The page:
Implementing AWS authentication for your own REST API

If you need to build an authentication mechanism for an HTTP-based REST API, a common approach is to use HTTP Basic – it’s simple, all clients have it built-in, it’s easy to test from the browser, and you can store passwords as hashes. The downside is that your credentials are transmitted in (nearly) plain text, which makes SSL (with its associated security restrictions and computational cost) a necessity.

If you’d like to implement a simple scheme for a non-sensitive API that doesn’t require SSL, this is more complicated. HTTP Digest requires storing unhashed passwords on the server, and requires a challenge-response conversation between server & client. Schemes like Kerberos and three-legged oath require hanging your hat on a third-party authentication provider, and are awkward to implement in a client.

Luckily, in software if you hit a problem you can usually copy somebody else’s solution. This is what the Microsoft Azure team did when implementing their API authentication – “Let’s just copy what Amazon does“. Amazon probably copied someone else. Who am I to argue with that approach?

The general concept behind these schemes is relatively simple:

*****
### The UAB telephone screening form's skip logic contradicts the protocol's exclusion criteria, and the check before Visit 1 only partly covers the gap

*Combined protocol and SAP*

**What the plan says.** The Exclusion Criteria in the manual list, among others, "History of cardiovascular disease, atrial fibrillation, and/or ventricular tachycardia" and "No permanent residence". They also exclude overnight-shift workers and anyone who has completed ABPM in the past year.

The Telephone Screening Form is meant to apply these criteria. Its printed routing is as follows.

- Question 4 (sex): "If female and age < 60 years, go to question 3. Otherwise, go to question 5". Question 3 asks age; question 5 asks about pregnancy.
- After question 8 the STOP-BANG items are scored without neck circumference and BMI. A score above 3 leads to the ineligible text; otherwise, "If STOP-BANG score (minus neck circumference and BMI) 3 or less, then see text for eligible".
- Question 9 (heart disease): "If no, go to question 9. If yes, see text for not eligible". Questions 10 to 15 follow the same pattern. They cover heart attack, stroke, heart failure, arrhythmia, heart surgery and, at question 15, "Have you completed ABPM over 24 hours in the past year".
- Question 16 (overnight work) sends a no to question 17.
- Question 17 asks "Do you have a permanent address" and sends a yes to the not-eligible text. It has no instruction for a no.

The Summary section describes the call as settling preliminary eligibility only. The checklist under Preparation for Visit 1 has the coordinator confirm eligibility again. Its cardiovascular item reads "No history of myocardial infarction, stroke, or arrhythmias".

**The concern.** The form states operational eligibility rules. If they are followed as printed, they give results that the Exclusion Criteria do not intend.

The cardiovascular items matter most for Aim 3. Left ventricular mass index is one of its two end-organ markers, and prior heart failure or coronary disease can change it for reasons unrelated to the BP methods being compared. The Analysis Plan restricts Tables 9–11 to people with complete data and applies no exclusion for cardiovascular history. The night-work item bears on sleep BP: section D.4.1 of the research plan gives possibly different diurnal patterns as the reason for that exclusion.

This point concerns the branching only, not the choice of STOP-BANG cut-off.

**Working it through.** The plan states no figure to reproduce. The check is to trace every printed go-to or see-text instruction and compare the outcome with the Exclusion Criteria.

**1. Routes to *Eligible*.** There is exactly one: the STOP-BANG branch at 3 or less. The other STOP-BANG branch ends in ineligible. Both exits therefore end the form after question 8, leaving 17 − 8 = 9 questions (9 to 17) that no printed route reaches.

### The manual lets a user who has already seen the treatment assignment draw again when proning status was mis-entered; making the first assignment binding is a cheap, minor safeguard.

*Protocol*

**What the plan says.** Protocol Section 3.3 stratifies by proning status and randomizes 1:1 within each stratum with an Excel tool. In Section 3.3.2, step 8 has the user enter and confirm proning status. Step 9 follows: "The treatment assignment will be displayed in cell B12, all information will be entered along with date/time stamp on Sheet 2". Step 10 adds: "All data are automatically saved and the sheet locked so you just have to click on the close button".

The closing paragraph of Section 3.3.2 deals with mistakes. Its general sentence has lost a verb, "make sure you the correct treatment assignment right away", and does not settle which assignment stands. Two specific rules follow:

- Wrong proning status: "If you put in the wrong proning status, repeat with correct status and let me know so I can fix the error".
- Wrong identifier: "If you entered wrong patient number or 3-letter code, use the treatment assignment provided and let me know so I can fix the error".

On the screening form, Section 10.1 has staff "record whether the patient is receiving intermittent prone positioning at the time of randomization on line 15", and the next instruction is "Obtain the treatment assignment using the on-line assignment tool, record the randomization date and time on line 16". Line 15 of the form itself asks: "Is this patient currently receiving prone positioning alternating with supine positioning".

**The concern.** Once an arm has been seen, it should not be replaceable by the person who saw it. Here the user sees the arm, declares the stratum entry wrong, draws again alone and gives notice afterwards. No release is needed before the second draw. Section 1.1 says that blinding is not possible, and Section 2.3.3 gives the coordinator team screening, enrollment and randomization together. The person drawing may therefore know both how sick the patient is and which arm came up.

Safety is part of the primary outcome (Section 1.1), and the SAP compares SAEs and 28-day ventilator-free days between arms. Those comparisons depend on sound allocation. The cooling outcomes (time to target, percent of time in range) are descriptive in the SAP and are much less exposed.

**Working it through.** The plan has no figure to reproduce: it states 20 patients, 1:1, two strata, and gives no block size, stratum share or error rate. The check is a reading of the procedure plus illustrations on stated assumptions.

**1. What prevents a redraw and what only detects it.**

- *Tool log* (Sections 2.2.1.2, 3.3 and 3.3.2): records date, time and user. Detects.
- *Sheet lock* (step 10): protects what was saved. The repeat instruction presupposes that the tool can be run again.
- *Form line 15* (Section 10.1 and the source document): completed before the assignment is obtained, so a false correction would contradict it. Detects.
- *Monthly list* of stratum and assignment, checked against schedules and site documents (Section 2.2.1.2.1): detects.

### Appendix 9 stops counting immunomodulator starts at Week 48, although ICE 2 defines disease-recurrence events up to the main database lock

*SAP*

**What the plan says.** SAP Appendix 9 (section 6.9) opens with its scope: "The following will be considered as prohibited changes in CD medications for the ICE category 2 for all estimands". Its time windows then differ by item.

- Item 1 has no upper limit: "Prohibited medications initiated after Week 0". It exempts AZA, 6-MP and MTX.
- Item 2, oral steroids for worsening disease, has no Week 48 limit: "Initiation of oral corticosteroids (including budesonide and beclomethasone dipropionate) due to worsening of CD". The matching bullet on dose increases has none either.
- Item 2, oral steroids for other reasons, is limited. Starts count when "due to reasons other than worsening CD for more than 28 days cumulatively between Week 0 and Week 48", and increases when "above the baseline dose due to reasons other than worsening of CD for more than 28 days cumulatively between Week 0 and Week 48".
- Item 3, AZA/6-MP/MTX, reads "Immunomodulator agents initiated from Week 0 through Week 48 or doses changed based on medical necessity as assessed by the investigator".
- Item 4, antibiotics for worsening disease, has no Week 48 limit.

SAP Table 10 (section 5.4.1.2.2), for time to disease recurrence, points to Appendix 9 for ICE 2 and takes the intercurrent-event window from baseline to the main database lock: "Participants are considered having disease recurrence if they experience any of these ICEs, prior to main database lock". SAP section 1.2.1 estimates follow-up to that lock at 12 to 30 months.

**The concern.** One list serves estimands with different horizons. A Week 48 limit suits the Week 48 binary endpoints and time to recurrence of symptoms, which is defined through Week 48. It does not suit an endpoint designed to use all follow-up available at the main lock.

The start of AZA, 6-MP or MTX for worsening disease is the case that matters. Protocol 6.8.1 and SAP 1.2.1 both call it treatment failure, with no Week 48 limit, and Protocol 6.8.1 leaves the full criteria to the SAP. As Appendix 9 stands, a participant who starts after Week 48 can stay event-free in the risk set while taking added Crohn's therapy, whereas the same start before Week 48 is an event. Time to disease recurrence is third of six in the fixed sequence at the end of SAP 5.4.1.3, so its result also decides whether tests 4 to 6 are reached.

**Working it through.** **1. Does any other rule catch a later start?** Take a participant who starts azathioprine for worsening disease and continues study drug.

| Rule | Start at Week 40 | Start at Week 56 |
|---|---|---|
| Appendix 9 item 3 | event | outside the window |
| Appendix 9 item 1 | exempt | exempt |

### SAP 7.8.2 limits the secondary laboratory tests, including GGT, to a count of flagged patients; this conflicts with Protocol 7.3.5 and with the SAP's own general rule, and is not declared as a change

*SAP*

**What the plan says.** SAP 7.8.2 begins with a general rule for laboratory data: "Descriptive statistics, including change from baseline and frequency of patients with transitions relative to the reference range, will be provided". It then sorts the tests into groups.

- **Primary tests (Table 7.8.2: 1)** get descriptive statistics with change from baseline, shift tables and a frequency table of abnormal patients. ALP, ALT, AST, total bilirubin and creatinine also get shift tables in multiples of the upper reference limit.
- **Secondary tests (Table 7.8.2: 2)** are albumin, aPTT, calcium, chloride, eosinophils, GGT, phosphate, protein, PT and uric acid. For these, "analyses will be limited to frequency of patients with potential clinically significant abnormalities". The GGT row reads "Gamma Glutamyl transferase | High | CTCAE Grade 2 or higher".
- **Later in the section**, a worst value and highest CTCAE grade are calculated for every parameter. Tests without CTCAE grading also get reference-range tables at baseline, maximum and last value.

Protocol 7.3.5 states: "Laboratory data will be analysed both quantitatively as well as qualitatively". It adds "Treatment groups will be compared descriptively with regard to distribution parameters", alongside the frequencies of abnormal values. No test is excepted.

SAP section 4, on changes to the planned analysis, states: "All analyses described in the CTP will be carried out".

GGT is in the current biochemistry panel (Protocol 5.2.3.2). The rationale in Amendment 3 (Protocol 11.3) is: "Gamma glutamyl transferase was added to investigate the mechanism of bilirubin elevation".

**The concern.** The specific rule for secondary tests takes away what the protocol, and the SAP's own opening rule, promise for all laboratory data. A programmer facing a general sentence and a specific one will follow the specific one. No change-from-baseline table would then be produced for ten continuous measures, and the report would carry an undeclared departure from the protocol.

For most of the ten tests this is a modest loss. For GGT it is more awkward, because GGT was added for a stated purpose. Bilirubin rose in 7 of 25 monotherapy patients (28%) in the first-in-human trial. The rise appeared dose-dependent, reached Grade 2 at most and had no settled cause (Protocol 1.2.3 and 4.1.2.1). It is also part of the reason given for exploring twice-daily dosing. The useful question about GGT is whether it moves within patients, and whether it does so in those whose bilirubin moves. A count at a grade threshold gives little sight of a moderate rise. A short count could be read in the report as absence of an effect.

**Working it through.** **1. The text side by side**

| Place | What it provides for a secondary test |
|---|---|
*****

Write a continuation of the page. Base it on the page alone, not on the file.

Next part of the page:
1. Come up with a way to generate API & secret keys for a client. These are usually base64-encoded cryptographically generated random byte arrays.
  2. For each request, hash a string containing the requested URL and specific headers (including the Date header) with the secret key using HMAC-SHA1.
  3. Add an Authorize header with a custom scheme name (e.g. ‘AWS’), containing the access key & base64-encoded signature separated by a colon.

The client goes through this process to generate the Authorize header, then the server performs a reverse of the procedure using the stored secret key to authenticate the request. Additionally, the server checks the Date header value against server time to check for replay attacks.

Below is the source for an AuthorizeAttribute subclass (for an MVC3 REST API). The code is easily adaptable to other frameworks, such as an OpenRasta PipelineContributor. The injected Session property in this instance is an NHibernate Session, and the ApiKey class is mapped to a database table. Successful authentication adds a custom IPrincipal to the HttpContext. Note that none of the x-aws headers are being used.

public class ApiAuthenticateAttribute : AuthorizeAttribute
{    
    private static System.Text.UTF8Encoding utf8 = new System.Text.UTF8Encoding();
 
    [Inject]
    public ISession Session { private get; set; }

    public override void OnAuthorization(AuthorizationContext filterContext)
    {
        var request = filterContext.HttpContext.Request;
        IPrincipal principal = null;

        if (request.Headers["Authorization"] != null && request.Headers["Authorization"].StartsWith("AWS "))
        {
            // Amazon AWS authentication scheme.
            var credential = filterContext.HttpContext.Request.Headers["Authorization"].Substring(4).Split(':');
            var apiKey = Session.Query<ApiKey>().Where(k => k.AccessKey == credential[0]).FirstOrDefault();
            if (apiKey != null && !apiKey.IsDisabled && credential.Count() > 1)